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Playing to the gallery does not always pay; George Osborne's budget may have been popular with many, but he may learn to rue treating the banking sector as a cash cow. Peter Starkey reports.

POLITICIANS love nothing better than debating topics such as 'hard-working families' or 'our NHS' (have you noticed how 'passionate' they are about them too?), safe in the knowledge that, unless they're unadvisedly critical of either, they're bound to draw rapturous applause.

Playing to the audience is rarely a career-ending ploy, which is why attacking easy targets, particularly during an election campaign or in the wake of a Budget speech, is another, stock-in-trade of our elected members.

And just how easy is it to attack those anonymous, disgracefully overpaid bankers - the men and women responsible for bringing the economy - nay, capitalism itself - to the very brink of destruction? The answer, of course, is 'very', even for those whose own economic profligacy contributed significantly to Britain's near-disastrous lurch towards the financial abyss.

I'm no apologist for those bankers whose excitable, ill-conceived strategies would nowadays verge on the very cusp of legality. Masters of the universe? Most weren't masters of their own living rooms as they had no idea of just what the implications would be once complex derivative contracts began unravelling. It remains a sore point with many folks that some of these guys are still at liberty rather than held at Her Majesty's pleasure.

But the banking sector was forced to see the light. Capital ratios have been raised, while new blood and reams of fresh legislation have been introduced to prevent a repeat of what happened in 2008.

Unfortunately, however, the Treasury now views the banking sector (and other parts of the nation's financial services industry) as an enormous, disparate, cash cow, ready to be milked with little more than a whimper each time a few hundred million pounds more is required to make the nation's profit and loss ledger appear a little less appalling.

In his Budget, George Osborne raised the bank levy for the eighth time in four years, increasing it to more than four times the rate proposed in 2010. At the same time, he (sensibly) withdrew corporation tax relief on bank fines - they are, after all, supposed to be penalties. The combined effect will yield an estimated PS9 billion extra in tax from the banking sector during the next parliament.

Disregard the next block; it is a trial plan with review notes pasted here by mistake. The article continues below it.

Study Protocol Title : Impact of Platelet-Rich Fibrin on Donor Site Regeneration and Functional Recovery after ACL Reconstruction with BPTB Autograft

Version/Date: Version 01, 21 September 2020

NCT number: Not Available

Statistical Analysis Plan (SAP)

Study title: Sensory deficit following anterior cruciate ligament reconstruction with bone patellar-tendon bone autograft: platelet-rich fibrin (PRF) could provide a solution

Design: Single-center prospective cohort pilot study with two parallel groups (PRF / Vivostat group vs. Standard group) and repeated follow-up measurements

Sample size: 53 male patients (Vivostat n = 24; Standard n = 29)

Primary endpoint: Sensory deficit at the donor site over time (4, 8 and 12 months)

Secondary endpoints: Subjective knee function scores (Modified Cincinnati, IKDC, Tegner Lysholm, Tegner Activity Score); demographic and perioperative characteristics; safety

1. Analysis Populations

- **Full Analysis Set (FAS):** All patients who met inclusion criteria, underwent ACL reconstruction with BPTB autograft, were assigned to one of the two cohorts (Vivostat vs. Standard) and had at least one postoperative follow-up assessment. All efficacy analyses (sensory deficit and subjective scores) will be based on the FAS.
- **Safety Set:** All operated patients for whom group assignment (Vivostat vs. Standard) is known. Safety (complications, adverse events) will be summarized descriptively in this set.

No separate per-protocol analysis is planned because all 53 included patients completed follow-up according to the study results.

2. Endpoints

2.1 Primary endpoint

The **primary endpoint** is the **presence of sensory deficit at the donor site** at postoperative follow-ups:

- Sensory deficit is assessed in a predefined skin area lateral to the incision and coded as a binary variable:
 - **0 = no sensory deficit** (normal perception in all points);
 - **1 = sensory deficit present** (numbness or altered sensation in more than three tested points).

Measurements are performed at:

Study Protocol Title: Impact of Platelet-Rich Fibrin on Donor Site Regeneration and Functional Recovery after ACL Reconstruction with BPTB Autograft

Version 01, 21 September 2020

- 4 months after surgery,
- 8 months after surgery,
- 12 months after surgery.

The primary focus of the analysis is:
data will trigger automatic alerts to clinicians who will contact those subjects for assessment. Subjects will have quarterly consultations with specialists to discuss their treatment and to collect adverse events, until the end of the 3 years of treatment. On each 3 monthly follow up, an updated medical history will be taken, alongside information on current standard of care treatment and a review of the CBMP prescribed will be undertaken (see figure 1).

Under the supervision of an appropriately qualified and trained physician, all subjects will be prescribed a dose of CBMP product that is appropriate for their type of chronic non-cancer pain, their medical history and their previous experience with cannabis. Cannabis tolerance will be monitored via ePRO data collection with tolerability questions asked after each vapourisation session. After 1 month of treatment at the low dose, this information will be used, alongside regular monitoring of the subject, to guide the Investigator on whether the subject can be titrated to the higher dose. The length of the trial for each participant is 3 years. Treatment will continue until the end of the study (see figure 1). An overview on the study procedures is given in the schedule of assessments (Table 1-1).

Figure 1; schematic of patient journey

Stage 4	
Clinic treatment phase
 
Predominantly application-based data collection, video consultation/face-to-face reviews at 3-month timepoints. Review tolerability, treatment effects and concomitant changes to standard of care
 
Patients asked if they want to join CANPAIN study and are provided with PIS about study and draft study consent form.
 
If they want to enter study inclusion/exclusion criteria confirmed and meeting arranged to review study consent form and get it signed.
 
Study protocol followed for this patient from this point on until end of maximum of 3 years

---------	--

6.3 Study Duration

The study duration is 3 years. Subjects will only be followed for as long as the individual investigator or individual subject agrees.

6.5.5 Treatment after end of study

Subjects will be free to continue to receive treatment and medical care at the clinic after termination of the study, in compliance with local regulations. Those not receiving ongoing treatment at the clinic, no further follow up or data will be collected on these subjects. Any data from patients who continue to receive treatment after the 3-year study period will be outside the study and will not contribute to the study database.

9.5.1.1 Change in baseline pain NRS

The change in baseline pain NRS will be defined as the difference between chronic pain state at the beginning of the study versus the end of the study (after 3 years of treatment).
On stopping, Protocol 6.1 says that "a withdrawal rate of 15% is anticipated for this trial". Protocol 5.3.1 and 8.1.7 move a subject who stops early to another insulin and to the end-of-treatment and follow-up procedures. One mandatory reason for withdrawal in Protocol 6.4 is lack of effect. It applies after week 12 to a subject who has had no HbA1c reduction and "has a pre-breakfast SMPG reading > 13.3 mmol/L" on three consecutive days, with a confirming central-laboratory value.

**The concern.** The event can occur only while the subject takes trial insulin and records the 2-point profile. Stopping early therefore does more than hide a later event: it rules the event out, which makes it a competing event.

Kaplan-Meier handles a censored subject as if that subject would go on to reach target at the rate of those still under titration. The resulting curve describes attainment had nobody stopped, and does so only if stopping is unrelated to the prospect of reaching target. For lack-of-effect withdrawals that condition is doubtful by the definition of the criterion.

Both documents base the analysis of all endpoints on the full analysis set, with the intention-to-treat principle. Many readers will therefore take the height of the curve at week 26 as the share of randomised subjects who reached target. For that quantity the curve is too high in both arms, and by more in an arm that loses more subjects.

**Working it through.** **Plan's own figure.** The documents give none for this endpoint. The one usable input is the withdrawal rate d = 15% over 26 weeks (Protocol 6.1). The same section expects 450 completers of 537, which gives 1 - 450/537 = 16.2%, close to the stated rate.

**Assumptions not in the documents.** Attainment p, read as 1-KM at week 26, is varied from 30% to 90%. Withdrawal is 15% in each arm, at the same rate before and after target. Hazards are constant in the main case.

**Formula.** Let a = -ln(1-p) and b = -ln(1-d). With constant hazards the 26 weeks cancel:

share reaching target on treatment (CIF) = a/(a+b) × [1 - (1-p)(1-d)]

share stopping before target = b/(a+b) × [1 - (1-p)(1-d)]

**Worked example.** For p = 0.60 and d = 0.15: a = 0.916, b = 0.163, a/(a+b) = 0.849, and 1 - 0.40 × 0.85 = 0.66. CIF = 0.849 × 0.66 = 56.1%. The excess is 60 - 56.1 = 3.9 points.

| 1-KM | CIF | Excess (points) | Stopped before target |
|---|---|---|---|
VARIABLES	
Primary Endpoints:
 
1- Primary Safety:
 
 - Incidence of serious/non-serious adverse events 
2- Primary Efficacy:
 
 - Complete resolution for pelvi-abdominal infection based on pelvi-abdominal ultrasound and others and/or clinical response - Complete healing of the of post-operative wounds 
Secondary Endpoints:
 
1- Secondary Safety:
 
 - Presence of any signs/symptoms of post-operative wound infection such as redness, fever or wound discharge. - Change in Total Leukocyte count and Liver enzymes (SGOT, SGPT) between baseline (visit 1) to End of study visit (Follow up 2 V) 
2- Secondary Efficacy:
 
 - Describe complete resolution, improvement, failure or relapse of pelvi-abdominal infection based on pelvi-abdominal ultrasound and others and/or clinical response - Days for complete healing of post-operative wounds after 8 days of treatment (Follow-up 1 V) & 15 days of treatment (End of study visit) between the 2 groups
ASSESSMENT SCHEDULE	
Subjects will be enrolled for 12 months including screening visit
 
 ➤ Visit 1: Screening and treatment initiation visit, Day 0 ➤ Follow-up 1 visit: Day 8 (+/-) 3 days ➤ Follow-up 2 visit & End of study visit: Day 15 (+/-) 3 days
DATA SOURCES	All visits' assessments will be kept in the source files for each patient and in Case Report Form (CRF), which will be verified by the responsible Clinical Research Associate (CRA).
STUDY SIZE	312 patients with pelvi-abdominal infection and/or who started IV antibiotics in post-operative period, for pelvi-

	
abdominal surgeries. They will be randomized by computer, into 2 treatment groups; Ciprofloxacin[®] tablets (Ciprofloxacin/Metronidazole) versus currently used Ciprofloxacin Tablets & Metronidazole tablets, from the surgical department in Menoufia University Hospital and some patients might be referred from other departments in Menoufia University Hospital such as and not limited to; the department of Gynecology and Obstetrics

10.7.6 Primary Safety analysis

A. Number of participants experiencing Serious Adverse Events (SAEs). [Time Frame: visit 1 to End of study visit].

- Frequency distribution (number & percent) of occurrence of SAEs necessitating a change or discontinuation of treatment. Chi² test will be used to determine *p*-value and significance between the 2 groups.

"The banks got support going into the crisis," declared Mr Osborne after the measures were announced, "now they must support the whole country as we recover from the crisis."

Few objected to the Chancellor's assertion, nor his 35 per cent increase in the bank levy. Should the next parliament run for five years, banks will hand over at least PS18.5 billion in tax to the Treasury. Indeed, as Mr Osborne believes they should "support the whole country", it's reasonable to assume that figure will rise significantly before 2020.

The sector might be disparate and unloved, but there will come a point at which those banking institutions with little allegiance to the UK say 'enough' and disappear to Paris, Frankfurt or New York. Timorous cash cows can be extremely useful assets, but as the next Chancellor is likely to discover, they can also bite.

The banks got support going into the crisis. Now they must support the whole country as we recover from the crisis.George Osborne

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The Chancellor George Osborne found raising the bank levy a very popular move with everyone other than the banks of course
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Publication:The Birmingham Post (England)
Date:Sep 17, 2015
Words:554
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